Garlic, strongly aromatic and flavorful, is used in virtually every cuisine in the earth. Its high sulfur compounds are believed to be responsible for its scent and taste, as well as its wonderful effects on human body.
Among hundreds of phytonutrients, Garlic rank only second to curcumin in the amount of research backing its benefits. A PubMed search found more than 6,100 peer-reviewed articles about it.
The Basics of Garlic
Garlic is a species of the amaryllis family, a class of bulb-shaped plants that includes chives, leeks, onions and scallions. It is native to Central Asia and has long been a common seasoning worldwide, with a history of several thousand years of human consumption. Each garlic bulb contains up to 20 edible bulblets called cloves.
From ancient time to today, many civilization use garlic for cooking and medicinal purposes. Each garlic clove is packed with health-promoting nutrients.
Garlic is best used raw for microbial properties, although cooked garlic still has a lot of value. Interestingly, the antioxidant value is equal, or sometimes even higher, when cooked, which is counter-intuitive because for most foods, cooking tends to decrease nutritional content.
Garlic contains vital nutrients — flavonoids, oligosaccharides, amino acids, allicin and high levels of sulfur.
What is Allicin
Although garlic was often purported to ward off colds, nobody could pinpoint exactly what was so special about the herb until the 1940’s when scientists detected that the healing properties of garlic were not merely mythical, garlic actually contains three essential compounds that give it incredible abilities: Aliin, allinase and allicin.
When garlic is chopped, it activates alliinase enzymes in the spice’s cells, then take a few minutes to convert allin, a derivative of the amino acid cysteine, into allicin.
In nature, allicin is produced as part of a defense mechanism, a reaction to potential pathogens and fungi. This antimicrobial quality of garlic makes it very popular in a number of treatments. Unlike conventional antibiotics, allicin is volatile and can kill bacteria via the gas phase.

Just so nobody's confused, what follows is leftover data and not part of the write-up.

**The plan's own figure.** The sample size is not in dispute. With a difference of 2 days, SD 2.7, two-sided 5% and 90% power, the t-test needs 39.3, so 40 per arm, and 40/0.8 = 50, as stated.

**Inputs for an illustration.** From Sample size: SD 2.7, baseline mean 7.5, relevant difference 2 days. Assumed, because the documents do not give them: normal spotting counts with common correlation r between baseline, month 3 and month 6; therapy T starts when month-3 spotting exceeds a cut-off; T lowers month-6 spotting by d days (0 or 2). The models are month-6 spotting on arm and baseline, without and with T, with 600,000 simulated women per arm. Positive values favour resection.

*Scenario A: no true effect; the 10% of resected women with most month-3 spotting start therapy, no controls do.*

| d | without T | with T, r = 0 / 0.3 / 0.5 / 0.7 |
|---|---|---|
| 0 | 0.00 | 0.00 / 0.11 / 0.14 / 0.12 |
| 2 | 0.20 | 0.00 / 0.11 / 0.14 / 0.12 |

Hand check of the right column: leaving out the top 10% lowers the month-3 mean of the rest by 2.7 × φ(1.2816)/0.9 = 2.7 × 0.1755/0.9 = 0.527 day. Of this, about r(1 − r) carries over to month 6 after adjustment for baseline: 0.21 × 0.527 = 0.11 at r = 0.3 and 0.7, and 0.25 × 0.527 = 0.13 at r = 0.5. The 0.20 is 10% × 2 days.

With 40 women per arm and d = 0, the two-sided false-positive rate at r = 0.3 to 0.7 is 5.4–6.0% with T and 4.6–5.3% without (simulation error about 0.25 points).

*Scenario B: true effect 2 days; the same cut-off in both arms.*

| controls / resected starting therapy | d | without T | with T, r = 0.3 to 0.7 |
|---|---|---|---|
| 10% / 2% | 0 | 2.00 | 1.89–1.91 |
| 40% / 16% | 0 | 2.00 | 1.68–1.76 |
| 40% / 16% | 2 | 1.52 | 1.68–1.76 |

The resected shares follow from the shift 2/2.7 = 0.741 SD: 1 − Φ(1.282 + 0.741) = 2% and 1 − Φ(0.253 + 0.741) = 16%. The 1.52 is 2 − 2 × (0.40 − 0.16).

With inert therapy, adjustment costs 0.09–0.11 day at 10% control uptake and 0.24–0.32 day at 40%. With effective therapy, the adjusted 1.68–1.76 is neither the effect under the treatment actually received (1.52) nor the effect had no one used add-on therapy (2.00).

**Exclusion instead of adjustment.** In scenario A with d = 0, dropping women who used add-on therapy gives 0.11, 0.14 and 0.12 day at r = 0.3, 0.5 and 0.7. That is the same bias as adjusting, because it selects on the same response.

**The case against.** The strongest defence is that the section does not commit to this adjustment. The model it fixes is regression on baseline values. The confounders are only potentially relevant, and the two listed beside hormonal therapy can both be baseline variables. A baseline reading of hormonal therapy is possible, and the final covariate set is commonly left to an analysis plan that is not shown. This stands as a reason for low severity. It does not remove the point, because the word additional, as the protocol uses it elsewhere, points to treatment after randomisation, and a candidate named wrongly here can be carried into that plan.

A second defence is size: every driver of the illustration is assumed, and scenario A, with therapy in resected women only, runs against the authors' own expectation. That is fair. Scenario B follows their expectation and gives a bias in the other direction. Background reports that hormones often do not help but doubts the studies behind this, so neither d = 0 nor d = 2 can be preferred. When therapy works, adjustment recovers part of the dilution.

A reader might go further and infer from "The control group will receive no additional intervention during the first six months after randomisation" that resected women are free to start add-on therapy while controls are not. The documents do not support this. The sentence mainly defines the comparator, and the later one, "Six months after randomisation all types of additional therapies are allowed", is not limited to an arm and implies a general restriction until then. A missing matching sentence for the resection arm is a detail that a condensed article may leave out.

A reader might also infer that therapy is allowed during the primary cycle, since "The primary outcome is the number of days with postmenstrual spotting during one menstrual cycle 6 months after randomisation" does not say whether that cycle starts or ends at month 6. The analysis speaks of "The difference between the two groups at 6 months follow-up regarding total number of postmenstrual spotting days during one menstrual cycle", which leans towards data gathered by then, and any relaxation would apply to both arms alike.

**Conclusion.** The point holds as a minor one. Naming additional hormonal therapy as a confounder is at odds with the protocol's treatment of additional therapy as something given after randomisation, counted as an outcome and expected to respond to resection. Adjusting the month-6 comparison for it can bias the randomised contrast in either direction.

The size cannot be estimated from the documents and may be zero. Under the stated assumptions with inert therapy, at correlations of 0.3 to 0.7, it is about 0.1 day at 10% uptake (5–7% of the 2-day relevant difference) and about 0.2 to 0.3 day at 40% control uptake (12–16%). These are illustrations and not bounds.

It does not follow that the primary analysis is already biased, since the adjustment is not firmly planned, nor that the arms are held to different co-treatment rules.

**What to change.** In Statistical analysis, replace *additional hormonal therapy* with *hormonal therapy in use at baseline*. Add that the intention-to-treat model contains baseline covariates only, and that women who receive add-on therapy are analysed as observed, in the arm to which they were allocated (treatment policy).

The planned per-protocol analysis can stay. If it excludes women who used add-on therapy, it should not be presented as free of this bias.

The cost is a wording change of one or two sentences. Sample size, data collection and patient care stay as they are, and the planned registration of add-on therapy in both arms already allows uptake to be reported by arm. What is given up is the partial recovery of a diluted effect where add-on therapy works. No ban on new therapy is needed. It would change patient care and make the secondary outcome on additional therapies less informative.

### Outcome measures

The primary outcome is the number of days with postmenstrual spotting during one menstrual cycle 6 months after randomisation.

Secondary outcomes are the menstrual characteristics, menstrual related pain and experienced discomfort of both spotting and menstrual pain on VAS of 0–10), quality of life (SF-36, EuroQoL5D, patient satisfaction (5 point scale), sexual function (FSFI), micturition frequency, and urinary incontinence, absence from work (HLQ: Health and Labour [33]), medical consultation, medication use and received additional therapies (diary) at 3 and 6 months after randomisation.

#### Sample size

Once activated, allicin has a short life span, often fading within a few hours to form a variety of organosulfur compounds. This is why supplements like Allicin are so sought-after as they contain concentrated amounts of allicin whereas the allicin in your food is often diminished by the time it reaches your mouth.
Below illustrates this amazing process (feel free to skip if it is too hard to comprehend):
Garlic has plentiful medical benefits:
Garlic has been widely recognized as both a preventative agent and treatment of many cardiovascular and metabolic diseases.
Allicin have effects at each stage of cancer formation and affect many biological processes that modify cancer risk. Here is what NIH’s National Cancer Institute says:“Several population studies show an association between increased intake of garlic and reduced risk of certain cancers, including cancers of the stomach, colon, esophagus, pancreas, and breast.”
When it comes to how consuming this spice acts to prevent cancer, the National Cancer Institute continues to explain: “protective effects from garlic may arise from its antibacterial properties or from its ability to block the formation of cancer-causing substances, halt the activation of cancer-causing substances, enhance DNA repair, reduce cell proliferation, or induce cell death.”
Garlic’s polysulfides promote the opening or widening of blood vessels and, hence, blood pressure reduction.
Allicin is highly effective at killing countless microorganisms responsible for some of the most common and rarest infections. It actually might help prevent colds as well as other infections.
Garlic may also help hair Loss (Alopecia), Alzheimer’s Disease and diabetes.
To prevent gut problems as well as bad breath, you can eat garlic with food rather than on an empty stomach.
A single garlic clove has about 10 mg of allicin. However, as we mentioned before, allicin is not stable once activated. Taking allicin supplements is a good option.
Allicin supplements are labeled either garlic or allicin. The amount of Allicin, its volatility, whether the softgel is enteric-coated, and if it is odor-free all should be considered before buying a particular brand. Some formulas mix with parsley oil as a natural breath freshener.
There is no standard recommended dose for allicin. Each capsule should contain 200 mg to 500 mg of garlic extract, releasing at least 4,000 mcg of allicin.
We recommend the following products, taking consideration of ConsumerLab and Labdoor’s testing results.